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    • Harry81
    • By Harry81 14th Jun 17, 6:40 PM
    • 9Posts
    • 1Thanks
    Harry81
    Db transfer to Dc
    • #1
    • 14th Jun 17, 6:40 PM
    Db transfer to Dc 14th Jun 17 at 6:40 PM
    Hi, i get a yearly transfer value for a job i had around 10 years ago. Im 36 and the current transfer is 64k, last year it was 43k ( 3200 per year growing by 5% or cpi which ever is lowest) My current pension is a dc scheme with around 36k in. Last year it grew by around 9% with my company paying management fees. With this type of growth surely it would be a good idea to move it into the same pot. im aware that it can go up aswell as down but with 20-30 years to grow it looks like a no brainer. As its over 30k I'd have to speak to an ifa...can this fee come out of the pot or due to my age will i have to find the cash?

    Thanks with any pointers
Page 1
    • AnotherJoe
    • By AnotherJoe 14th Jun 17, 6:55 PM
    • 7,602 Posts
    • 8,202 Thanks
    AnotherJoe
    • #2
    • 14th Jun 17, 6:55 PM
    • #2
    • 14th Jun 17, 6:55 PM
    I'd stick with the DB. You'd break even after 20 years, you have extremely valuable inflation protection, you have certainty, and a DB pension would help give an underpinning to future DC pensions.
    • squeeks
    • By squeeks 14th Jun 17, 7:22 PM
    • 296 Posts
    • 226 Thanks
    squeeks
    • #3
    • 14th Jun 17, 7:22 PM
    • #3
    • 14th Jun 17, 7:22 PM
    Interest rates are low right now which makes the transfer value high (and dc pensions less valuable than db) if you think interest rates are going to rise significantly over the next 30 years, it could be a good move. As always do you own research and speak to a couple of financial advisors as I could be completely wrong.
    • Harry81
    • By Harry81 14th Jun 17, 7:57 PM
    • 9 Posts
    • 1 Thanks
    Harry81
    • #4
    • 14th Jun 17, 7:57 PM
    • #4
    • 14th Jun 17, 7:57 PM
    Thanks for taking the time to reply. I suppose it would be good to have the diversity of 2 separate pensions. I like the idea of having a larger pot so possibly something to leave behind also my dad hasn't got the best health and it makes you think how a db pot could be wasted ( i know everyones different in later life health )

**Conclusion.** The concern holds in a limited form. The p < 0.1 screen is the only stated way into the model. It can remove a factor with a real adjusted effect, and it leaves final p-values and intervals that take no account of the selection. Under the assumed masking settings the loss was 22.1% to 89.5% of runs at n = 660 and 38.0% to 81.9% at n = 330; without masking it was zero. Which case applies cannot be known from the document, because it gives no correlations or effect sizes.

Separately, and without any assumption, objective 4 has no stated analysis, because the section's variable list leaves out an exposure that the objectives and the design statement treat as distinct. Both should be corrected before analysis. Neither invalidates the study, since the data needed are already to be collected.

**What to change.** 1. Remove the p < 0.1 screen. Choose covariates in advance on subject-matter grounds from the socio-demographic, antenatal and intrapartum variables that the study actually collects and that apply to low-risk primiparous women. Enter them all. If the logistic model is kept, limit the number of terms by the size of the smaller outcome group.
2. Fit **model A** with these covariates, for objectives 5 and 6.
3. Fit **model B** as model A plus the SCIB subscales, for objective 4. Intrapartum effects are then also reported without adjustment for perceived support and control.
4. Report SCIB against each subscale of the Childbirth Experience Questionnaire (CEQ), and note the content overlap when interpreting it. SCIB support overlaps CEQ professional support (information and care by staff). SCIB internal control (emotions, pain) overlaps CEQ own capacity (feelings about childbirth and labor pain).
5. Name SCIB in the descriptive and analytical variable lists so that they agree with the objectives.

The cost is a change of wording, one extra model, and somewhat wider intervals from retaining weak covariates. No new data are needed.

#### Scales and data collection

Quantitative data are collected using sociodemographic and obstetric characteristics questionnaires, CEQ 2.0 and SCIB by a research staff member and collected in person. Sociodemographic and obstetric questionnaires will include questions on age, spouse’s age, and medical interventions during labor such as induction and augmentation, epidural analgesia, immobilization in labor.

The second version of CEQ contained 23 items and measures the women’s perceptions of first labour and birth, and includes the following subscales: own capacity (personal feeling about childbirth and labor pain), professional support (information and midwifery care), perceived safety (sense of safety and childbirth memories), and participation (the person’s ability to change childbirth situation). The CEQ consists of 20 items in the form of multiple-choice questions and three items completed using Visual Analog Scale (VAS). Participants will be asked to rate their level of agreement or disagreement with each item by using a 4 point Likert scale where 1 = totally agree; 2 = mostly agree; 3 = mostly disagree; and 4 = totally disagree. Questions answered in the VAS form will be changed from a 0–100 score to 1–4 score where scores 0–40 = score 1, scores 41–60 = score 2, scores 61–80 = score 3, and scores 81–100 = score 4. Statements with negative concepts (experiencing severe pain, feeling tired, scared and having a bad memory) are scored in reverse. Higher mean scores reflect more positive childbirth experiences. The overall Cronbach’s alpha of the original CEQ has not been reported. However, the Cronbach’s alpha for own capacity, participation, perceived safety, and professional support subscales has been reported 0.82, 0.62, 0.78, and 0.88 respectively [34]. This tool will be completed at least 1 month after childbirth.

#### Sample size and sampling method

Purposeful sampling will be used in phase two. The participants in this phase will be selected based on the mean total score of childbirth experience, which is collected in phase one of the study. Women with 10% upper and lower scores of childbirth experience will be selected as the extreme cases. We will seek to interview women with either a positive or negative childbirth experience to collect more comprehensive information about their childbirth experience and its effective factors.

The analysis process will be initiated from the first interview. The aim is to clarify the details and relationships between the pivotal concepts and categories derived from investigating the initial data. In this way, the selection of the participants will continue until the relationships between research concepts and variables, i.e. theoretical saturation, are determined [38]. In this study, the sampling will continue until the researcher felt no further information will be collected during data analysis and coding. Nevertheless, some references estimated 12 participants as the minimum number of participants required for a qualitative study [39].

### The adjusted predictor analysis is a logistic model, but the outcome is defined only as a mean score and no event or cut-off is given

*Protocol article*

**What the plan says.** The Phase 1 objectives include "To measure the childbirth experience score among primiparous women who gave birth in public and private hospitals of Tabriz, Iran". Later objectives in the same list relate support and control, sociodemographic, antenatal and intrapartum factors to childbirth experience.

• LHW99
    • By LHW99 14th Jun 17, 8:14 PM
    • 966 Posts
    • 817 Thanks
    LHW99
    • #5
    • 14th Jun 17, 8:14 PM
    • #5
    • 14th Jun 17, 8:14 PM
    Having even a small DB gives you choices IMO. It means you have a basic income in retirement, to add to the state pension, and as you can always run a DC scheme voluntarily alongside, you can invest 100% in equities while you are young, with a good chance it will do well over the 30 odd years its likely to be before you need it / pass it on in the end.
    If you ever marry, a DB scheme usually gives at least a 50% pension to your spouse if the worst happens.
    • OldMusicGuy
    • By OldMusicGuy 14th Jun 17, 10:56 PM
    • 166 Posts
    • 285 Thanks
    OldMusicGuy
    • #6
    • 14th Jun 17, 10:56 PM
    • #6
    • 14th Jun 17, 10:56 PM
    I am just about to retire with no DB pension and a large DC pot. I would much rather have a smaller DC pot and a core DB pension because I am a risk averse person and would love to have the certainty of some inflation-linked income to rely on. OK I will get the state pension but I am not confident that will be around in its current form for the next 30 years.

    The one thing that I can guarantee is that a lot of what the experts are telling you now about what may happen in 20 to 30 years will not come to pass. No one predicted near zero interest rates and the death of annuities 20 to 30 years ago when I started saving for retirement. So if you are risk averse like me, hold on tight to that DB pension and save hard into your pot as much as possible now to give you a nice mix of retirement options. If you like taking a big punt, transfer it all into a DC pot and enjoy the ride over the next 20 to 30 years!
    • Kynthia
    • By Kynthia 15th Jun 17, 1:36 AM
    • 5,021 Posts
    • 7,001 Thanks
    Kynthia
    • #7
    • 15th Jun 17, 1:36 AM
    • #7
    • 15th Jun 17, 1:36 AM
    Does your DB pot pay a percentage to a spouse from the date of your death until they due? Does it pay a smaller percentage to any children until they reach adulthood? Neither of those are "nothing" although they obviously will be better for some and worse for others unlike a DC pot which will have the same amount for beneficiaries no matter what your marital sutuation.
    Don't listen to me, I'm no expert!
    • Harry81
    • By Harry81 16th Jun 17, 8:29 PM
    • 9 Posts
    • 1 Thanks
    Harry81
    • #8
    • 16th Jun 17, 8:29 PM
    • #8
    • 16th Jun 17, 8:29 PM